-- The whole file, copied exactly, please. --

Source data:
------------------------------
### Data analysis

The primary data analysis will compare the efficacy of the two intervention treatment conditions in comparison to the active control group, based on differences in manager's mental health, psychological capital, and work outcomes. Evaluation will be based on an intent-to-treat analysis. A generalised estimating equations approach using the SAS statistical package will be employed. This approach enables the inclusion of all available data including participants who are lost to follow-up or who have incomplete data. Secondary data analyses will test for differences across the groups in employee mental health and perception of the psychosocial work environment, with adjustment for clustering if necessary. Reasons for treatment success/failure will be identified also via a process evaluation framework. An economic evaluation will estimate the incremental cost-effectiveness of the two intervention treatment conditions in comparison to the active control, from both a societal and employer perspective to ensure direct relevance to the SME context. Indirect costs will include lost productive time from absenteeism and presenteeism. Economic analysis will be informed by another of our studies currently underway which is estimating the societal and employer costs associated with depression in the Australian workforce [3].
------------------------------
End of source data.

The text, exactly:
### Data analysis

The primary data analysis will compare the efficacy of the two intervention treatment conditions in comparison to the active control group, based on differences in manager's mental health, psychological capital, and work outcomes. Evaluation will be based on an intent-to-treat analysis. A generalised estimating equations approach using the SAS statistical package will be employed. This approach enables the inclusion of all available data including participants who are lost to follow-up or who have incomplete data. Secondary data analyses will test for differences across the groups in employee mental health and perception of the psychosocial work environment, with adjustment for clustering if necessary. Reasons for treatment success/failure will be identified also via a process evaluation framework. An economic evaluation will estimate the incremental cost-effectiveness of the two intervention treatment conditions in comparison to the active control, from both a societal and employer perspective to ensure direct relevance to the SME context. Indirect costs will include lost productive time from absenteeism and presenteeism. Economic analysis will be informed by another of our studies currently underway which is estimating the societal and employer costs associated with depression in the Australian workforce [3].